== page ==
If Chelsea is theatre, a set dressing for a stage where gardens are hyped up versions of real life, each plant pimped, blooms tweaked and leaves manipulated then the game is not to judge who looks best, but what is being said. This year it was all stage whisper. Gardening is being asked to save, if not the planet, our existence on it.
Planting for nature ran as a theme through nearly every garden. In part because the RHS has just launched their big sustainability plan (a little late, but better than never) and in part because we are all painfully aware of our effect on our world around us and the need to make space for the more-than-human. A rich ecology is paramount to a good garden, but it has in the past been sidestepped for aesthetic values. "No longer!" cries Chelsea; there were gardens addressing every element of the climate crisis from anxiety to COP26 issues, clean air, water and soil health—all the stuff of life then. Lofty aims for temporary spaces that cost a pretty penny and a shed load of carbon to get there.
Perhaps because of the weight of such issues, the show felt rather subdued. Or perhaps because it is autumn, and the show historically has only ever taken place in late spring. So, the narrative shifted from optimism and new growth to rot and decline. Thus, instead of the froth of umbels in flower, there were their skeletal seed heads. The neon of new green replaced the bleached-out summer blondes of late flowering grasses and the burnt umbers and fiery reds of plants desperately mining their goodness before they sink under.
Gardens can’t save us from climate change, they can’t even mitigate it, only political will, a revolution in fact, will do that. But our gardens can teach us something about who and how we are in this world. The best gardens this year continued the theme of wilder naturalistic plantings that embraced the rot, the spent and burnt out and celebrated it. In Yeo Valley Garden, designed by Tom Massey, where all the material came from the farm in Somerset, this was figuratively spelt out in the carbonised trunks of ash that were piled about the garden to create walls and insect habitats. The ash had to be felled from the farm because of Ash dieback, one of the diseases brought about by globalisation. In the Boodles Garden designed by Thomas Hoblyn, reclaimed timber was lovingly sculptured into seating and trees felled from HS2 given a new lease as a delightful louvered fence that hid a delightful secret garden. Should the trees have been felled, of course not, it’s frankly criminal that a tree that held a musket shot in its heart (which the carving revealed) and had stood that long, should come down for speed. A fence doesn’t mitigate this, but it does hold our follies visible.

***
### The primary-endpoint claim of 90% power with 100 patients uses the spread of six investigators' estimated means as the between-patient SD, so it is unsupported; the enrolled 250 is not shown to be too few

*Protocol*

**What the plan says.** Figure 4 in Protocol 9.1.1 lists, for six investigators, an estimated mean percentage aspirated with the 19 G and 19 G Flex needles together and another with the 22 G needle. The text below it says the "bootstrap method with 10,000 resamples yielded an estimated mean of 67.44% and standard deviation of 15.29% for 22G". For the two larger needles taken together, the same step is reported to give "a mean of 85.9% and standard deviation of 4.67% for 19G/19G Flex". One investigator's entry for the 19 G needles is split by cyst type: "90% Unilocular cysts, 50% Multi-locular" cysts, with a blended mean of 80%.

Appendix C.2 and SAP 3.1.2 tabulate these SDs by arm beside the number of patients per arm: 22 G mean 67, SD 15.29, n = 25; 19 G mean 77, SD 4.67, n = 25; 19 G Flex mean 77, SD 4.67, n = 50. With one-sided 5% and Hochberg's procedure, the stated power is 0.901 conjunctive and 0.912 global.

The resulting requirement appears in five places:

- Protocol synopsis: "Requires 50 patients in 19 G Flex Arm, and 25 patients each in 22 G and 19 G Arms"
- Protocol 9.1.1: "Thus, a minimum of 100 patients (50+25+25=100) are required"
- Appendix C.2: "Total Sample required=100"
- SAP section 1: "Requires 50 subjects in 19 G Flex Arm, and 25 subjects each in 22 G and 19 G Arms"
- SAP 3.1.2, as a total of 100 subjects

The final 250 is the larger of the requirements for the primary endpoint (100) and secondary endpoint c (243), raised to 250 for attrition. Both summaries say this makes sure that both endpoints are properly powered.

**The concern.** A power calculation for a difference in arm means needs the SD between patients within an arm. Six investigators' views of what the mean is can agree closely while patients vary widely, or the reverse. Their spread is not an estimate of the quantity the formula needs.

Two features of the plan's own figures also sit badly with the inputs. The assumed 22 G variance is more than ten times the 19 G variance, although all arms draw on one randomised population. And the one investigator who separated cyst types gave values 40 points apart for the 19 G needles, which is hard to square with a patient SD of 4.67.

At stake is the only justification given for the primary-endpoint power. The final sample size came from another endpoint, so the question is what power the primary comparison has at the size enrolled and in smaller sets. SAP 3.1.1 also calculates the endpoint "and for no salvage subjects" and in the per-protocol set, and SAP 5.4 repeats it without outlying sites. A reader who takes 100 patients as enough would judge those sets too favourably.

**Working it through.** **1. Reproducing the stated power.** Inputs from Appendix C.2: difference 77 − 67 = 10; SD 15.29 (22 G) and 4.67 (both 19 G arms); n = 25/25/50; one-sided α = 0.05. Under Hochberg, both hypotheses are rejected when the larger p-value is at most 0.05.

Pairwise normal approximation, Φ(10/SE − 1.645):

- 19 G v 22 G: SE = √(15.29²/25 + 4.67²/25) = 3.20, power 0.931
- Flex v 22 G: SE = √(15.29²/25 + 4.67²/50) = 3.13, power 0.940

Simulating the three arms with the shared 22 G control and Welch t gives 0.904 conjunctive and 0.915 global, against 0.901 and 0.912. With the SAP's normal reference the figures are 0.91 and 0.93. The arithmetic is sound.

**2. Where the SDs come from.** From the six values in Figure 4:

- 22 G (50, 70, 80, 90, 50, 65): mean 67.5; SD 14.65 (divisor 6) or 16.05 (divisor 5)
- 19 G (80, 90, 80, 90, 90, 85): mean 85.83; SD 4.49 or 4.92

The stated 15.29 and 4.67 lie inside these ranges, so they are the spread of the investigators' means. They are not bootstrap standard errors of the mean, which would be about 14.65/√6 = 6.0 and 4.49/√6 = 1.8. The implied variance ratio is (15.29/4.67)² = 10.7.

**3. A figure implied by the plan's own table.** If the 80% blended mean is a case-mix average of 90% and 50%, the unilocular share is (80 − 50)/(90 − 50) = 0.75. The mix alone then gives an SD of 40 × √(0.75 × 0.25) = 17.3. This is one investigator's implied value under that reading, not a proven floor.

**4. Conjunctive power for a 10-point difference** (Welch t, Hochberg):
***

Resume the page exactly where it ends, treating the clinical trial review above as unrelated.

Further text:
In the M&G Garden, designed to be a pocket park by Harris Bugg Studio, reclaimed industrial piping was burnished black and gold and reworked into a water feature-cum-sculpture, whilst delicate, wild planting of rare wild gingers, ethereal grasses and shrubs heavy with berries danced around it. Pure, beautiful, flawless, breathtaking . . . theatre.
Gardening is an odd game, the evidence has mounted high with nature, the less intervention the better. The wildest places are not untouched by us, we’ve been everywhere, but they are left alone. So, where does that leave our gardens, which are by their nature the height of intervention? I never thought I’d look to Chelsea to pull apart this knotty question, but somewhere between the gurgling waterfalls (there were a lot of them this year) and the dappled shade of imported mature trees, there it lay. Aesthetics will always dominate the way we garden, it’s why we do it, to create spaces that can transport us away from the hustle and bustle, that allow us to lose time, to sink into the world of more-than-human. But we can do this a bit better.
The Guangzhou Garden, designed by landscape architects, Peter Chmiel and Chin Chen, explored how future cities might be designed to be a balance for both nature and people. It radiated such calmness, with its soft green palette accented with the brilliant sky blue of Salvia uliginosa, a marginal pond plant that floated along with the movement of water through the garden. M&G’s pocket park filled itself to the brim, whilst still retaining an elegance, showing that less is not more, that it is diversity that we crave, rather than bland modernism.
Similarly, in the tiny artisan garden of Anna Dabrowksa-Jaudia’s which used huge, scalloped shaped, carved wooden bowls planted up to their brims with pale colours and cool greens, that seemed to almost float (a clever trick of using invisible feet to elevate the containers to give a little space beneath) remind us that even in the smallest space we can invite nature in.
And all of this can and must be done without chemicals. It is rare, almost unheard of for a show garden to be grown organically, but Yeo Valley pulled it off from its woodland edge to its flowering meadow.
The French writer, Colette once wrote that autumn had “the strong scent of delicate corruption” and it seems apt for this year’s autumn outing. I’m not sure that elite gardening shows have a place in our future, but whilst they are here we might as well listen to their stories and learn our lessons.
Words by Alys Fowler.
Photographs by Roo Lewis.
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